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A full century later, our picture of World War I remains one of wholesale, pointless slaughter in the trenches of the Western front.
Expanding our focus to the Eastern front, as David R.
Stone does in this masterly work, fundamentally alters-and clarifies-that picture.
A thorough, and thoroughly readable, history of the Russian front during the First World War, this book corrects widespread misperceptions of the Russian Army and the war in the east even as it deepens and extends our understanding of the broader conflict. Of the four empires at war by the end of 1914-the Austro-Hungarian, Ottoman, German, and Russian-none survived.
But specific political, social, and economic weaknesses shaped the way Russia collapsed and returned as a radically new Soviet regime.
It is this context that Stone's work provides, that gives readers a more judicious view of Russia's war on the home front as well as on the front lines.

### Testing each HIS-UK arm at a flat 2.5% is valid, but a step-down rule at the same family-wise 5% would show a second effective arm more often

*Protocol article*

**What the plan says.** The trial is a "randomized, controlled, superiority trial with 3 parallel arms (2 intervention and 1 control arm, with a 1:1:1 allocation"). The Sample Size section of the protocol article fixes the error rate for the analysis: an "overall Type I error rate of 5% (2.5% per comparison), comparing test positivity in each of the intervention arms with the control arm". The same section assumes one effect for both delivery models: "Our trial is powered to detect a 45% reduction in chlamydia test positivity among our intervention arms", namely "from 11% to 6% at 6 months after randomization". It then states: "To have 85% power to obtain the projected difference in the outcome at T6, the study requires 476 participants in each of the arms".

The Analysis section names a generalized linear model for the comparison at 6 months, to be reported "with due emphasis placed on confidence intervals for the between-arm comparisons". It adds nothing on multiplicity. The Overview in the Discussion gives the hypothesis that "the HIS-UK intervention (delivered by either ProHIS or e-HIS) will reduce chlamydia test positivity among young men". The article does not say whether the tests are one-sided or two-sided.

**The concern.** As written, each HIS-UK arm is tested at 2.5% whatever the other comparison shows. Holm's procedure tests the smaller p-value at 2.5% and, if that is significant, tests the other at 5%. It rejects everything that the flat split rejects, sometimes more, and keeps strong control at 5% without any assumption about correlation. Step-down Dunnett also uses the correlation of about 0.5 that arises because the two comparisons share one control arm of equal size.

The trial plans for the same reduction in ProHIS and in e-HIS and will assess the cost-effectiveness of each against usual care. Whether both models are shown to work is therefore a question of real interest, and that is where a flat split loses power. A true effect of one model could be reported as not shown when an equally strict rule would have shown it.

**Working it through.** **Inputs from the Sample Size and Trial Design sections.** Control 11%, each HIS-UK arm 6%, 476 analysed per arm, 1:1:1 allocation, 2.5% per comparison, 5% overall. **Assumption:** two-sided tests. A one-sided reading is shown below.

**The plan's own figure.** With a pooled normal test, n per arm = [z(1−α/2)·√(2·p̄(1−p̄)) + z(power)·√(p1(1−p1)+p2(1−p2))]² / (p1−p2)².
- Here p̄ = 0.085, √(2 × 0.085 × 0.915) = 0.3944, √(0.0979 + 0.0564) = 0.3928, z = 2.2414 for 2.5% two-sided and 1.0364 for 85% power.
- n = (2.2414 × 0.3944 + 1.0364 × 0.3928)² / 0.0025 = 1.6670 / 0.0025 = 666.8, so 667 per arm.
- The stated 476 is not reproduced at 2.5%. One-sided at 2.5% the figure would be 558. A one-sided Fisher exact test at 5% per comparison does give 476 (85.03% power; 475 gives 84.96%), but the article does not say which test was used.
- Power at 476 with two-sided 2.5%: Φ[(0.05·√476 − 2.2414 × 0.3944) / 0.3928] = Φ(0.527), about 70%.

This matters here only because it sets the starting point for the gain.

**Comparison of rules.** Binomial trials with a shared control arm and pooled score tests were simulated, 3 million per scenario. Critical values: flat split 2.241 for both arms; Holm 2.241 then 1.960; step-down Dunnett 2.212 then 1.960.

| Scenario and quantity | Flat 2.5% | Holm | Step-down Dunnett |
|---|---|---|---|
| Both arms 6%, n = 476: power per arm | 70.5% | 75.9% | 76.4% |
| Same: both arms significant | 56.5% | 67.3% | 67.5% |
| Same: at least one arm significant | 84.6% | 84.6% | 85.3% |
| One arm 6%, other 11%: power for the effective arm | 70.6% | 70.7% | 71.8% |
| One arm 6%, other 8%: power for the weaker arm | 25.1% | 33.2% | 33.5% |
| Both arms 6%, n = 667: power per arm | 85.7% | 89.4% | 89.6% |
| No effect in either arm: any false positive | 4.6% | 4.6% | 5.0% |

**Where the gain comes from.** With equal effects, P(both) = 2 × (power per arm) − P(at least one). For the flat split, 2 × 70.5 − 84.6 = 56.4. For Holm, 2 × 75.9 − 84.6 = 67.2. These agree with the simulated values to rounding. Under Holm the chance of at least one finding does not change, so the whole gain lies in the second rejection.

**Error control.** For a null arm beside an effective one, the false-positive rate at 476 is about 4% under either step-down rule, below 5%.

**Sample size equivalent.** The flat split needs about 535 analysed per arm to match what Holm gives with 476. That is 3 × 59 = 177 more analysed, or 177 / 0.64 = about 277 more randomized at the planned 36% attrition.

One key and fateful difference in the Russian experience emerges here: its failure to systematically and comprehensively reorganize its society for war, while the three westernmost powers embarked on programs of total mobilization. Context is also vital to understanding the particular rhythm of the war in the east.
Drawing on recent and newly available scholarship in Russian and in English, Stone offers a nuanced account of Russia's military operations, concentrating on the uninterrupted sequence of campaigns in the first 18 months of war.
The eastern empires' race to collapse underlines the critical importance of contingency in the complete story of World War I.
Precisely when and how Russia lost the war was influenced by the structural strengths and weaknesses of its social and economic system, but also by the outcome of events on the battlefield.
By bringing these events into focus, and putting them into context, this book corrects and enriches our picture of World War I, and of the true strengths and weaknesses, triumphs and successes of the Russian Army in the Great War.
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